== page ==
Just over a month ago, BlackBerry (TSX:BB)(NYSE:BB) and Gildan Activewear (TSX:GIL)(NYSE:GIL) were what you’d consider as garden-variety Canadian blue-chips. They were both relatively large and well-established (with market caps around or above $5 billion) firms with sound balance sheets, and appeared to be on fairly stable footing.
That was until the stocks of both companies shed around a quarter of their value in a single day following the release of their respective quarterly results. Such single-day moves are typical of penny stocks and speculative securities in sexy, bubble industries, not of cash-flow-generative firms like BlackBerry or Gildan, which have been publicly-traded entities for many years.
If you got caught with either name in your portfolio, you’re probably licking your wounds, wondering what went wrong, and how you could have protected yourself from such drastic downfalls.
While you do need a strong stomach to do well in investing, a 25% single-day plunge exceeds the pain threshold of many investors. As such, one is more likely to make a rash decision like panic selling without taking the opportunity to think things through.
This demands the question: how is one to avoid getting caught offside with troubled large-cap stocks?
While there’s no way to avoid substantial downside over the near term, there are some instances where the writing is already on the wall, and for those who care to look, substantial pain could be avoided.
As you may know, I called the Dollarama and Cineplex plunges months prior to the fact. Not because I had a crystal ball handy, but because industry trends led me to believe that the prices paid for such “growth” names were no longer warranted. You’d be surprised what a quarter of slowed growth could do to a stock if expectations are already sky-high.
In the case of Gildan, I warned investors many months ago about the stock’s overvaluation, eroding moat, and competitive pressures that would weigh on the top-line in spite of the firm’s stellar cost advantages.
This Friday, shares plunged violently in response to lower sales guidance (as one would expect given industry headwinds) and sub-par numbers that fell short of the expectations of many. The quarter seemed to be a big surprise to the downside when it shouldn’t have been, given the rich valuation, lack of catalysts, and unimpressive numbers from prior quarters.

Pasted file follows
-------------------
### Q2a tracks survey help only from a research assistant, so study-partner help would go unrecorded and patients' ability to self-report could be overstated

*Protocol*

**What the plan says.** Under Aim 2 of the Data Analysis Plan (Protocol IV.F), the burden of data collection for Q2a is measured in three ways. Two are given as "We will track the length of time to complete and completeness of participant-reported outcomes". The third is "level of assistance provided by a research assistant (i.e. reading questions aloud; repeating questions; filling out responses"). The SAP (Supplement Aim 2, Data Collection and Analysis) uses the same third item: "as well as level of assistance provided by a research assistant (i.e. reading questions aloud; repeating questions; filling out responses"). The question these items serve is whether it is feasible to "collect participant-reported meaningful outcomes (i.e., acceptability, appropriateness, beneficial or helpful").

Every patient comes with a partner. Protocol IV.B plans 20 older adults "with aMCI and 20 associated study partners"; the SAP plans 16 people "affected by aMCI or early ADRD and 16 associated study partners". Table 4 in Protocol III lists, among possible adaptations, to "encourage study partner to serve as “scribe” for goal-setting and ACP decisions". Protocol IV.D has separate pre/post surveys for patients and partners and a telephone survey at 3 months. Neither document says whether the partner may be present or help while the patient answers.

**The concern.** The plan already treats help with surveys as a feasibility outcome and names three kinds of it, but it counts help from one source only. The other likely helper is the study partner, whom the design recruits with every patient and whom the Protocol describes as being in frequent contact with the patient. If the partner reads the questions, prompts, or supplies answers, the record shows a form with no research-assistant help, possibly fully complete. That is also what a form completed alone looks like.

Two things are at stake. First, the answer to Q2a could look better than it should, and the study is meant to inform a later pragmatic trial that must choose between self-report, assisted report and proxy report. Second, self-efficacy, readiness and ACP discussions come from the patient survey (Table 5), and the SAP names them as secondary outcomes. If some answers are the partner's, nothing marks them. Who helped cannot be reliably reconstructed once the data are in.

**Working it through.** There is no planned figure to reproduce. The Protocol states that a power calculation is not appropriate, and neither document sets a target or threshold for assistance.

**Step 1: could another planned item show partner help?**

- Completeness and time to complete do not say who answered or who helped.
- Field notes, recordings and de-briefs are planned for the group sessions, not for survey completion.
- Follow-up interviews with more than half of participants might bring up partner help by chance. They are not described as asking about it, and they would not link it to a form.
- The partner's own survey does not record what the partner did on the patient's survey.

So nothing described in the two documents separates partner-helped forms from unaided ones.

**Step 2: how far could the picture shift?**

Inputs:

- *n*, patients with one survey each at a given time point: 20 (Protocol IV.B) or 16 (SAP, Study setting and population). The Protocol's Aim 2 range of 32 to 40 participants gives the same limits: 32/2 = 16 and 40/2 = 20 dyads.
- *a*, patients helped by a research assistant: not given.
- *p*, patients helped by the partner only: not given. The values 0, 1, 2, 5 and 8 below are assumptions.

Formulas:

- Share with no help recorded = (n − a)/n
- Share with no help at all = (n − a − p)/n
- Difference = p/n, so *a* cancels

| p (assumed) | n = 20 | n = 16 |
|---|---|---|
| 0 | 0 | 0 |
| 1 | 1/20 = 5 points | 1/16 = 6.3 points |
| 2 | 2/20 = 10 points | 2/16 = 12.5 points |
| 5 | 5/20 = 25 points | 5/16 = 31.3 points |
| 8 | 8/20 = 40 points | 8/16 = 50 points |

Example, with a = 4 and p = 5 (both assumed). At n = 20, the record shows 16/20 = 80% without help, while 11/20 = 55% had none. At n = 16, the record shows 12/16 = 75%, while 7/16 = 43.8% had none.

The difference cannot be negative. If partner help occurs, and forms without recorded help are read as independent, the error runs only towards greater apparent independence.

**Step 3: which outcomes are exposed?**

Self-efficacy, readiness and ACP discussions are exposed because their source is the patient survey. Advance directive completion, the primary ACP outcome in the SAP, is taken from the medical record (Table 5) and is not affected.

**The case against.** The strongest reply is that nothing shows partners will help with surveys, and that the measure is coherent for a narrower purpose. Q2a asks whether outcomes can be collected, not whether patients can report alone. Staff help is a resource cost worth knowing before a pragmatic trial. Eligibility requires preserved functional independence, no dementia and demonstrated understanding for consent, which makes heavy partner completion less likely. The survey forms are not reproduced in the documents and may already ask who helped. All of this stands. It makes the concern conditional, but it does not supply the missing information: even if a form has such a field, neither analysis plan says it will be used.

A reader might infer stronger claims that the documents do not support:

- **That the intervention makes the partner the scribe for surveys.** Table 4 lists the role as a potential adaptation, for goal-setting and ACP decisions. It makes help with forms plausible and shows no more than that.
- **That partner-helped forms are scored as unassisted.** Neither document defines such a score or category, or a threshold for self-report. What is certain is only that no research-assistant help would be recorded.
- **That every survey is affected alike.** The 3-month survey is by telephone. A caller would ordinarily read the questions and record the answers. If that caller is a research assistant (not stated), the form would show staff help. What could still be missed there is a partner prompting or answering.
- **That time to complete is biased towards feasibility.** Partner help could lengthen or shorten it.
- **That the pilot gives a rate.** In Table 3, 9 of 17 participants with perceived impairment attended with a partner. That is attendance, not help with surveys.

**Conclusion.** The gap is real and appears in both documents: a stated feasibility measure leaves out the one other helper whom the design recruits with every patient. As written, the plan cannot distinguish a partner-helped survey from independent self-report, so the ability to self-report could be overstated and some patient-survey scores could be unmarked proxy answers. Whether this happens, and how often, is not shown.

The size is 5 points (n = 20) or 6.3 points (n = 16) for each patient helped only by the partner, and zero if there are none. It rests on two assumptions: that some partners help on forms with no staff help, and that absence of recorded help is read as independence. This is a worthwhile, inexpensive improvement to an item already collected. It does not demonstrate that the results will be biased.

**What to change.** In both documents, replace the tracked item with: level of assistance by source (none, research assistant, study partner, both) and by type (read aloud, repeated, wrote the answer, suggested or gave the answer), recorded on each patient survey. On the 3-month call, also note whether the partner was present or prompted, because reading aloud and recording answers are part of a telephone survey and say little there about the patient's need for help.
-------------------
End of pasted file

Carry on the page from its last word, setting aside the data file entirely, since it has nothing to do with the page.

Unfortunately, it took a 26% drop in the stock to convince analysts to lower their price targets substantially. And if you looked to them for guidance, you got hurt.
The BlackBerry single-day plunge was harder to foresee because of the low visibility and complicated nature of its business. BlackBerry continues to move deeper into the field of enterprise software after getting squeezed out of the hardware market against its will.
There are a tonne of moving parts at BlackBerry. And after some strategic acquisitions, the introduction of new services, and other significant transformative changes, it’s easy to lose sight of the firm’s near-term trajectory.
Many see BlackBerry as a potential turnaround candidate with CEO John Chen at the helm and legendary investor Prem Watsa maintaining his confidence in the business. Unfortunately, given the tremendous volatility in the stock, overextended moves were a given, and it was tough to steer clear of BlackBerry’s latest fallout.
Just because BlackBerry is down, though, doesn’t mean it’s out. A longer-term time horizon is needed to profit from such companies undergoing a continued transformation.
Rome wasn’t built in a day, after all.
Stay hungry. Stay Foolish.
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Fool contributor Joey Frenette has no position in any of the stocks mentioned. Blackberry is a recommendation of Stock Advisor.